Lee Duffield

Edited by Lee Duffield
Freedom and Truth

Skydiving: the recession proof sport

After the heart pumping free fall, skifully controlling the parachute to hit your target is the next best thing. Photograph by Jackson Hamilton

After the heart pumping free fall, skillfully controlling the parachute to hit your target is the next best thing: Jackson Hamilton

Does the mere thought of a recession make you want to jump out of a plane? Does the term Global Financial Crisis (GFC) create an urge to plummet thousands of metres out of the sky?

Since the start of the so-called recession, most people have been working harder to secure their jobs, cutting back on luxuries and saving every spare dollar for a rainy day. But despite all the doom and gloom, some thrill seekers are using the GFC as a fantastic excuse to skydive.

According to several Brisbane and Gold Coast skydiving companies, people are queuing up to jump out of planes.

Most of the local skydiving companies have seen an unpredicted increase in patronage since the start of the GFC.

Sue Peters, the reservations manager from Jump The Beach, says they cannot believe the massive increase in customers.

“I’m gobsmacked by the numbers,” she said.

“I would not be skydiving if I was concerned about where my next dollar was coming from.”

Over the past few months, Jump he Beach has conducted an average of 120 jumps every weekend at their Brisbane branch. They also currently conduct 20-25 jumps every weekday.

Changing demographics

Known for its adrenaline and heart palpitating qualities, skydiving has previously been an activity associated with young, healthy and fit males. But the times have now changed.

Alice Scott from Redcliffe City Skydive says she has definitely seen more females and an older generation trying their hand at the extreme sport.

“We have an 84-year-old jumping tomorrow!” she said.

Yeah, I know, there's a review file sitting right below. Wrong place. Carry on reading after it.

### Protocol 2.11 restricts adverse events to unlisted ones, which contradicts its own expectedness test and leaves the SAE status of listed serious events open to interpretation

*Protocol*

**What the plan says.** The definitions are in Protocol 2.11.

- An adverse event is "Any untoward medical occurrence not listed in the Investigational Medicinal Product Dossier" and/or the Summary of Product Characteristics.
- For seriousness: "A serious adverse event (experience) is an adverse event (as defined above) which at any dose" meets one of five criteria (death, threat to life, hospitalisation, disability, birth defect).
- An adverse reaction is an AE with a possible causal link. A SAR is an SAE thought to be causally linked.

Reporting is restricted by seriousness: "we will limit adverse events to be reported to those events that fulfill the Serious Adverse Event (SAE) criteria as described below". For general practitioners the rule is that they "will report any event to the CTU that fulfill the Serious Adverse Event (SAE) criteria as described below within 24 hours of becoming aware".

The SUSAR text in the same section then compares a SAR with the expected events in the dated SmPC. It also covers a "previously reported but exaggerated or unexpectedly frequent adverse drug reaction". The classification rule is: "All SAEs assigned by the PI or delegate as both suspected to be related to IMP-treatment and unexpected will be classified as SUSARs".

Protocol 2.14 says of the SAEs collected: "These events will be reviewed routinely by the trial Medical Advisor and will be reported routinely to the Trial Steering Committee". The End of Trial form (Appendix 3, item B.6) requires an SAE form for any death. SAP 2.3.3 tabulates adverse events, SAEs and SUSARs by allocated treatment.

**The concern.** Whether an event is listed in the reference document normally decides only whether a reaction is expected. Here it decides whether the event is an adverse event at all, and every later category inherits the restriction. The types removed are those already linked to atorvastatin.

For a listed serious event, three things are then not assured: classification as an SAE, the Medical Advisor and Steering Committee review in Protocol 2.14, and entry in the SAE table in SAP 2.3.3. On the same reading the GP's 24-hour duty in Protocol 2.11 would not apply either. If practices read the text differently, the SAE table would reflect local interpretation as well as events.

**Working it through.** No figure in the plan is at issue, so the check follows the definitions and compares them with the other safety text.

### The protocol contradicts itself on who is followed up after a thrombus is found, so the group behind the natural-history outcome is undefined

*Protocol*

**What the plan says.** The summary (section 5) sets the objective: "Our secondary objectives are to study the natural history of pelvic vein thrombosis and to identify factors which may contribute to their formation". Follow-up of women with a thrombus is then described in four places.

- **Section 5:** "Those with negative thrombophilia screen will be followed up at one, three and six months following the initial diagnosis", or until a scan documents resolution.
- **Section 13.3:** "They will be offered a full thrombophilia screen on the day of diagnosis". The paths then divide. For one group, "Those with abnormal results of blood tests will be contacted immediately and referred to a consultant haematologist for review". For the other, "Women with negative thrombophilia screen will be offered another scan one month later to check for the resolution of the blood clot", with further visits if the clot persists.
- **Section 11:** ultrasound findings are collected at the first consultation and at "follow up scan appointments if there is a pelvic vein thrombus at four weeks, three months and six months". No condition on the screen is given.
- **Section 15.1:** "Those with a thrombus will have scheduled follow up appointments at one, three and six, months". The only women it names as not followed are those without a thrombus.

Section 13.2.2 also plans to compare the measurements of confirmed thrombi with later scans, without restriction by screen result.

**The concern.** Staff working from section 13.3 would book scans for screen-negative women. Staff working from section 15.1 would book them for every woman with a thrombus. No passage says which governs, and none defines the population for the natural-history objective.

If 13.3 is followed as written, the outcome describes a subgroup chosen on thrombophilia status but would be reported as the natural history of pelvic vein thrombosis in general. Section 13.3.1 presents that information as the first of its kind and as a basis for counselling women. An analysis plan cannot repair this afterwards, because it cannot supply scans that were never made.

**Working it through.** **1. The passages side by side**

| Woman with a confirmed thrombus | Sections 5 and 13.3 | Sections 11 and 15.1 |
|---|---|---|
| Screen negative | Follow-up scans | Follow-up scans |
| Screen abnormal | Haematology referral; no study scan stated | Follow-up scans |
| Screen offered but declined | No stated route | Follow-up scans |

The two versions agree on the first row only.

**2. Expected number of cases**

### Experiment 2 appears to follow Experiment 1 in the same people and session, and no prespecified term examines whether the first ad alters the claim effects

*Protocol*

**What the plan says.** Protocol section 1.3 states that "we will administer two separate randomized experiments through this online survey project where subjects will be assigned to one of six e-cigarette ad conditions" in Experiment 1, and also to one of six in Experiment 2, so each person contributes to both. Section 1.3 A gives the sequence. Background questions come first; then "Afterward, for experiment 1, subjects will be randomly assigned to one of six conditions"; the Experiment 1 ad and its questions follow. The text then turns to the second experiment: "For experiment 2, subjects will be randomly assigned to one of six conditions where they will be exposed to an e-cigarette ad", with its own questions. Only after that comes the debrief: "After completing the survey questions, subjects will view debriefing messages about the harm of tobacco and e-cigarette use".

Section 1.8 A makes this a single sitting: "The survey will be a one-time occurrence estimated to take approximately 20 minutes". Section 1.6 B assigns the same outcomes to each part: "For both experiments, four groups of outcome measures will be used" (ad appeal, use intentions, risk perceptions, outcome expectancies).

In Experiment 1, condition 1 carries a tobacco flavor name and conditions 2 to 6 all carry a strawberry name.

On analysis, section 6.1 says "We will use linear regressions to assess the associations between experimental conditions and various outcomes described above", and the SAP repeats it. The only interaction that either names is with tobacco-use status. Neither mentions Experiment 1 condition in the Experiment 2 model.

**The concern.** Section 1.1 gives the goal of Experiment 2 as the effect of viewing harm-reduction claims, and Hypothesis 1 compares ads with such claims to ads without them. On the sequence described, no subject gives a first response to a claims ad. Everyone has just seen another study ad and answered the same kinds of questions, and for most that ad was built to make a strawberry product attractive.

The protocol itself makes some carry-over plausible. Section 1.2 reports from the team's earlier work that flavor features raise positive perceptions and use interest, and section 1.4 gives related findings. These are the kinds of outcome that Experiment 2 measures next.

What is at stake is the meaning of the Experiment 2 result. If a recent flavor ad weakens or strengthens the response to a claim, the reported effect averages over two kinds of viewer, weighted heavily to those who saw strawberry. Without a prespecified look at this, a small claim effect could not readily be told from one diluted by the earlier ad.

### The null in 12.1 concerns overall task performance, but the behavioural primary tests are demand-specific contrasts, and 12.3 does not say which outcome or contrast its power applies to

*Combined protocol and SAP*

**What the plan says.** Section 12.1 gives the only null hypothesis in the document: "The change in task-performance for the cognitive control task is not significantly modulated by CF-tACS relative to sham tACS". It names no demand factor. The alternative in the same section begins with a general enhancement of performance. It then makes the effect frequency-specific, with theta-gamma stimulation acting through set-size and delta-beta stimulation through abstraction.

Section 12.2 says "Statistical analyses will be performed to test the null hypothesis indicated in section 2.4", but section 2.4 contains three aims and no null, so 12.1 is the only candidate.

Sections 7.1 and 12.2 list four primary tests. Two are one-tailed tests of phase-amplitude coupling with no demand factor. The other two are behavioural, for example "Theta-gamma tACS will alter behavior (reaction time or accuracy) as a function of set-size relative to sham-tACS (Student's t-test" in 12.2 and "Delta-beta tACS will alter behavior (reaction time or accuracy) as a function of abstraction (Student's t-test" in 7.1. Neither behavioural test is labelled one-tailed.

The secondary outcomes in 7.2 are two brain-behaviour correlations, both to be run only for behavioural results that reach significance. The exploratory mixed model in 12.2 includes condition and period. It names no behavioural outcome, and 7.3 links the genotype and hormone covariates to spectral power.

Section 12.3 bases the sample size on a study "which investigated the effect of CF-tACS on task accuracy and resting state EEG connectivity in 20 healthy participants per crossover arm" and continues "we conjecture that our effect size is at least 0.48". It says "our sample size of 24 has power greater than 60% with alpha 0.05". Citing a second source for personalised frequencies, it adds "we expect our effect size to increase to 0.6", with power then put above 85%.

“Our oldest jumper was a 102-year-old man… they just love it!”

Summer is usually the busiest season for skydiving as the days are longer and the sunsets are more beautiful. The season in Brisbane usually starts in early November stretching out to late February; however this year there has been an increase in customers during the colder months.

David Guralnek from Gold Coast Skydive thinks his increase in business is not linked to the recession itself, but mainly due to Prime Minister Kevin Rudd’s stimulus package.

He has also experienced a large percentage of customers celebrating their 18th or 21st birthdays and anniversaries.

Traditional wedding ceremonies have also been bombarded by skydiving elements, as many young couples want something unique and special for their big day.

The most popular scenario is having the groom parachute down to meet his bride on the beach where the ceremony then takes place.

Other activities

Unfortunately, the recession has not been favorable to all daredevil activities.

Amy Heard from Jet Boat Extreme, located on the Gold Coast, believes their business has flatlined in recent months.

Their main clientele are international tourists, but they have created additional promotions since the recession to lure more local people in.